It seems like a lot of thought went into making sure you had a range of voices represented in the movie.
Absolutely. I can’t be perfect, and you know, it’s a film. People are going to get mad, no matter what. Even the nature of the title, “Gook,’ is going to arouse some backlash and argument, I’m sure. I can’t service everybody, but I was really conscious of what I was doing. I did try as best as I could. It is still from the Korean-American standpoint because it’s a film. It needs to be from a point of view.
Your op-ed for us in March got a great response in that a lot of people identified and thanked you for speaking out about a widespread problem in the industry. How do you feel the industry is changing with regards to representation, and how can we help continue improvement?
I do feel it’s very important that when there’s a project worth investing in that we should speak with our wallets — which is kind of taboo for Asians, to talk about money, but it’s so important. Film is the most expensive art form, but it’s also the most wide-reaching art form. It has a life, where, after it comes out, future generations can come back and look at it. In terms of speaking out, I think that’s also starting to change. There are people who are very vocal about their opinions on the industry and everything. I’m hopeful, but we still have a tremendously long way to go.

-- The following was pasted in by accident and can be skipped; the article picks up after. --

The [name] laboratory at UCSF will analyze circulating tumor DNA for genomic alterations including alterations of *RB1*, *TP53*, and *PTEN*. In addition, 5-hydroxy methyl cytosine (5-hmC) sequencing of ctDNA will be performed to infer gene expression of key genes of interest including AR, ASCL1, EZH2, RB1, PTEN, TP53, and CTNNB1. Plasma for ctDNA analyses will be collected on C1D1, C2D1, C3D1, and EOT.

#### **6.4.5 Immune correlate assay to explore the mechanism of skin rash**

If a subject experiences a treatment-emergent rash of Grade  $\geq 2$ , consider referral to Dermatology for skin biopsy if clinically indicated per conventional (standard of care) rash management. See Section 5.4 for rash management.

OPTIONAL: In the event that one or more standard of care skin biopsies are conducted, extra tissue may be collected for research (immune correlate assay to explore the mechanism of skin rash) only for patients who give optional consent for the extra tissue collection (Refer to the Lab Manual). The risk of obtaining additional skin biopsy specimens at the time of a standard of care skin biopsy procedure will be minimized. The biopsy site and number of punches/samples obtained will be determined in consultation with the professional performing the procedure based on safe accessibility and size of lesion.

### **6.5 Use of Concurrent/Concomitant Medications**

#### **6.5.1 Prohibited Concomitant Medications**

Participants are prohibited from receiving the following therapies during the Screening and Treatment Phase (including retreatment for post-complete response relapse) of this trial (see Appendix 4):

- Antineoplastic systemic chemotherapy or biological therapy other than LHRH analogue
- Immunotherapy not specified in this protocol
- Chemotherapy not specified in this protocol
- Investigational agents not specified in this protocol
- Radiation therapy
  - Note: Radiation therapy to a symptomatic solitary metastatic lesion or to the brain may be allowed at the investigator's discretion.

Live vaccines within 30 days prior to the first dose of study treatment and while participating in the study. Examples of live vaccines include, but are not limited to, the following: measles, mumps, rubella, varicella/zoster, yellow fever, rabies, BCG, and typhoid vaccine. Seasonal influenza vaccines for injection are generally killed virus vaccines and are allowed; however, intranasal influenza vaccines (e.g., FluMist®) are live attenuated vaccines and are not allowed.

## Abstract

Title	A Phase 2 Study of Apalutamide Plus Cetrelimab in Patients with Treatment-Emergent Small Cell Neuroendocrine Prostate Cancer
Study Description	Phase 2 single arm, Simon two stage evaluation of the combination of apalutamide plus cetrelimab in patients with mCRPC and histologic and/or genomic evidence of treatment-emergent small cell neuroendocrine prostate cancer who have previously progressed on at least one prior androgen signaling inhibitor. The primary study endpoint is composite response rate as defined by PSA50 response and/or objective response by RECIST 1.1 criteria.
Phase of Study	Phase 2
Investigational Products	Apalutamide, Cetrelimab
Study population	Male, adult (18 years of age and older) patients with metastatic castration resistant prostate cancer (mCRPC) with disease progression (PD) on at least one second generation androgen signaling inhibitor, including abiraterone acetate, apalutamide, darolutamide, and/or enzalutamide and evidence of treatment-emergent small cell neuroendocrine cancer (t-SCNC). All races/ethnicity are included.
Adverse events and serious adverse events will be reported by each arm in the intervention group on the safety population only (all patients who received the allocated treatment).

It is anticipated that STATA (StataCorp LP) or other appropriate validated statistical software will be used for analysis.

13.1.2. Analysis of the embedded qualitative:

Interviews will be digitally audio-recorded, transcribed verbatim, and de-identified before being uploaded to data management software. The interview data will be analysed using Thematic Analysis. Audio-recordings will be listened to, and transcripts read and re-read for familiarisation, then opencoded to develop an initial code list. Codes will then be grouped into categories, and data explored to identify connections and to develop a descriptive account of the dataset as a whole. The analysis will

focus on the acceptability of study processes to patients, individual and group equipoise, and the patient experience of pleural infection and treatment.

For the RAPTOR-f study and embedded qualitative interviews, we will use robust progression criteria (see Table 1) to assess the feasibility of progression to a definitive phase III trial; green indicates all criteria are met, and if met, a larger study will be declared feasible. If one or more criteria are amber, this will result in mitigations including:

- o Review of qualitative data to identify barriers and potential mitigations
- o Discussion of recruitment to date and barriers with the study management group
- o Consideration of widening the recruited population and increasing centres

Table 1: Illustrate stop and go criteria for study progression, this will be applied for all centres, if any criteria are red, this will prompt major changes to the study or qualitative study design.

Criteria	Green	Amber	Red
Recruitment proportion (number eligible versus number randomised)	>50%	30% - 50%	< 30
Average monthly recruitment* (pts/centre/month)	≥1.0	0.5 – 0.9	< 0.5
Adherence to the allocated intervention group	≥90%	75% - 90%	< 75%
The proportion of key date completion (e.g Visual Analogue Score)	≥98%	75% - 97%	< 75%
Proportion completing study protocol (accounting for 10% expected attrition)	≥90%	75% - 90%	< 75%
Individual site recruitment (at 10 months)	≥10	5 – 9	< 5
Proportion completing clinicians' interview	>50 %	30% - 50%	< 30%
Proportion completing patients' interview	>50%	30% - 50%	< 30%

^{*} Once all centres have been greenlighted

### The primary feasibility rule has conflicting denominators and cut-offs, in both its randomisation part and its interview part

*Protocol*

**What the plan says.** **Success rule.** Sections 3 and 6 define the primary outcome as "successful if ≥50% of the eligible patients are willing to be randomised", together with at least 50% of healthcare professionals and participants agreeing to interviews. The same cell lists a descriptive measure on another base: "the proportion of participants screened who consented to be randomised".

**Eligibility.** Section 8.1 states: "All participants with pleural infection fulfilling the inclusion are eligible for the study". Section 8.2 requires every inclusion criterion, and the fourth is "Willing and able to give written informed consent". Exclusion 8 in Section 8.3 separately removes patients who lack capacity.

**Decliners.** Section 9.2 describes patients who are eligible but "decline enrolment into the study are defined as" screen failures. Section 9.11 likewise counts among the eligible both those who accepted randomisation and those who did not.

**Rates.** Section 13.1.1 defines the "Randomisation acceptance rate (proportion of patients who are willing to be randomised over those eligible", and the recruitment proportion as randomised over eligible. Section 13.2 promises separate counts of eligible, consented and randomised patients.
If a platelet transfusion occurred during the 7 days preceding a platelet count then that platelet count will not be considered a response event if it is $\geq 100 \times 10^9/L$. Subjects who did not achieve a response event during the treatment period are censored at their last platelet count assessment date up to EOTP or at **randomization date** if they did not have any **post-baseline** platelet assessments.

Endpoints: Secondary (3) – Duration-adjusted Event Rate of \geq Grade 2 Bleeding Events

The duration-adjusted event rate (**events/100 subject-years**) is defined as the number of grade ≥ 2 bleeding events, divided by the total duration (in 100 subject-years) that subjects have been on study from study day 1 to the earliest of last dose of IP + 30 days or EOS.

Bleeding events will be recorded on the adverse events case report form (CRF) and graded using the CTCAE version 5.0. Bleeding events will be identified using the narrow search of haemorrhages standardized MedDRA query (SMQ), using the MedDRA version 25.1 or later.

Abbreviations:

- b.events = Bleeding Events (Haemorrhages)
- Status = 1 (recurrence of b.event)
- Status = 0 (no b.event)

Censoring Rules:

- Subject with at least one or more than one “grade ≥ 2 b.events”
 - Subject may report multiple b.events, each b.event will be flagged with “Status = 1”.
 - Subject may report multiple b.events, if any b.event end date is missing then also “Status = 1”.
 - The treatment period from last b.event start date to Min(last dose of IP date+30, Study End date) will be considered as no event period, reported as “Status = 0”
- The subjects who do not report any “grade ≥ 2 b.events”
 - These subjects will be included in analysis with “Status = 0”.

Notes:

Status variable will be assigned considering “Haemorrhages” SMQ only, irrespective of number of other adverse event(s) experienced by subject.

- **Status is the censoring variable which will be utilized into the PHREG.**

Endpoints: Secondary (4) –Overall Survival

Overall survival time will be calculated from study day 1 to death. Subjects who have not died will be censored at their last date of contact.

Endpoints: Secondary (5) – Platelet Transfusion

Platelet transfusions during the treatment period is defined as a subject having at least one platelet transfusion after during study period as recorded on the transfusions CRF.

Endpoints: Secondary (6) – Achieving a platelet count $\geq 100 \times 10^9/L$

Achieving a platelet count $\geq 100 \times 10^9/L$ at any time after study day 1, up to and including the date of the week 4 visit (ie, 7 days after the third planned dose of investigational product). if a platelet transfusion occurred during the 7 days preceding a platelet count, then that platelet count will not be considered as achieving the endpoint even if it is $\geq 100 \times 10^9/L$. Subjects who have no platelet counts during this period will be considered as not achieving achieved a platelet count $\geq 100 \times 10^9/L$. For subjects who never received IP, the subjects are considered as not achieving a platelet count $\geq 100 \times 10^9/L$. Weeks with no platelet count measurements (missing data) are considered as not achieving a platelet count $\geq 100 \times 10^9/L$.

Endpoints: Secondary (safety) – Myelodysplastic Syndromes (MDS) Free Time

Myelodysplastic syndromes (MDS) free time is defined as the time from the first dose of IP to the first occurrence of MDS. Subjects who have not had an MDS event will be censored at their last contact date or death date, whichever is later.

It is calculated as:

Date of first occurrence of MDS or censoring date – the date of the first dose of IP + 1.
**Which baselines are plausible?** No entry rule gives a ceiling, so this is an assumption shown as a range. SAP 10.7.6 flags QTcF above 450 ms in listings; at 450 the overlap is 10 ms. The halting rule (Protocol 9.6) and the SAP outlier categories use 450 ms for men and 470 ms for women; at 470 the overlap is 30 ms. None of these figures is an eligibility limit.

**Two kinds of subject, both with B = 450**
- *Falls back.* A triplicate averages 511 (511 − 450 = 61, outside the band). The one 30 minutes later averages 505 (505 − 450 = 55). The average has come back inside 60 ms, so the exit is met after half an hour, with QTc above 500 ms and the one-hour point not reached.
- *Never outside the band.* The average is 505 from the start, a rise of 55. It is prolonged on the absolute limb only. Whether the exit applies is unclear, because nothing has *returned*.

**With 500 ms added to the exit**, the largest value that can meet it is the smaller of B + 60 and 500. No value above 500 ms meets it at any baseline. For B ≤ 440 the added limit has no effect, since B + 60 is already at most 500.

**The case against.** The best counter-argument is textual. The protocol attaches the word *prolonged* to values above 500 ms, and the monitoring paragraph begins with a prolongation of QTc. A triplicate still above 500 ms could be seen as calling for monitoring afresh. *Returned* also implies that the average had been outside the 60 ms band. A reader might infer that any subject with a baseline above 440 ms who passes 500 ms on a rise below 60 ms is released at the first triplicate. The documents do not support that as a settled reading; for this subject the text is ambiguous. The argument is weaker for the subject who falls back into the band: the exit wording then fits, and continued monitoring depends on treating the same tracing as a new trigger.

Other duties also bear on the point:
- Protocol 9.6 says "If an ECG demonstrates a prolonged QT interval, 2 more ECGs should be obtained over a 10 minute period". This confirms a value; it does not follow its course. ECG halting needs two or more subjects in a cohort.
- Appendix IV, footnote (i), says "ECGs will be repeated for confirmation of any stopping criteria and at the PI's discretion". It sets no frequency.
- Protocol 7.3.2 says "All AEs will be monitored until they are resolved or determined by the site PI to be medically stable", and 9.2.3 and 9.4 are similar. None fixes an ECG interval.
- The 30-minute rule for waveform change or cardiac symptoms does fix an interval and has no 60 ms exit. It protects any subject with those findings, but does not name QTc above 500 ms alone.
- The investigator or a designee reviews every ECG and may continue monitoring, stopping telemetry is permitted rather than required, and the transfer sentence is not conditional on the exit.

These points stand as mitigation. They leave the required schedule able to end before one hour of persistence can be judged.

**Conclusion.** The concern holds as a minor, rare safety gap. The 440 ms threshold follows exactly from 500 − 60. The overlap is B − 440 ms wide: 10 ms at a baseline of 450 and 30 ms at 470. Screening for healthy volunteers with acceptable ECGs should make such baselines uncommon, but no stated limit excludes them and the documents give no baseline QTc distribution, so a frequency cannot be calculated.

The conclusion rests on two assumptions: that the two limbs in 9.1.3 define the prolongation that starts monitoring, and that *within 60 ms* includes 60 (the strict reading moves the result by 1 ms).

I think people were really scared about losing their jobs or being the one that was going to be in the spotlight for speaking out. And it’s valid. You don’t want to jeopardize your career. It’s sort of like a power in numbers, though, and if we don’t band together and be vocal then how will they will acknowledge or be aware that anything is wrong in the first place.
It seems like you've been making more of a push into a behind-the-scenes role, whether it's directing or writing or producing.
I do it out of necessity. It’s a lot of work. You have to worry about a lot of stuff that I don’t want to worry about. You’re kind of like the CEO of a company, you have to manage a lot of different personalities. It’s not something I really enjoy doing. I’m also responsible for everything: how it looks, the music that gets used, the message. And if something goes wrong, I get the flak. Being in that position isn’t the best.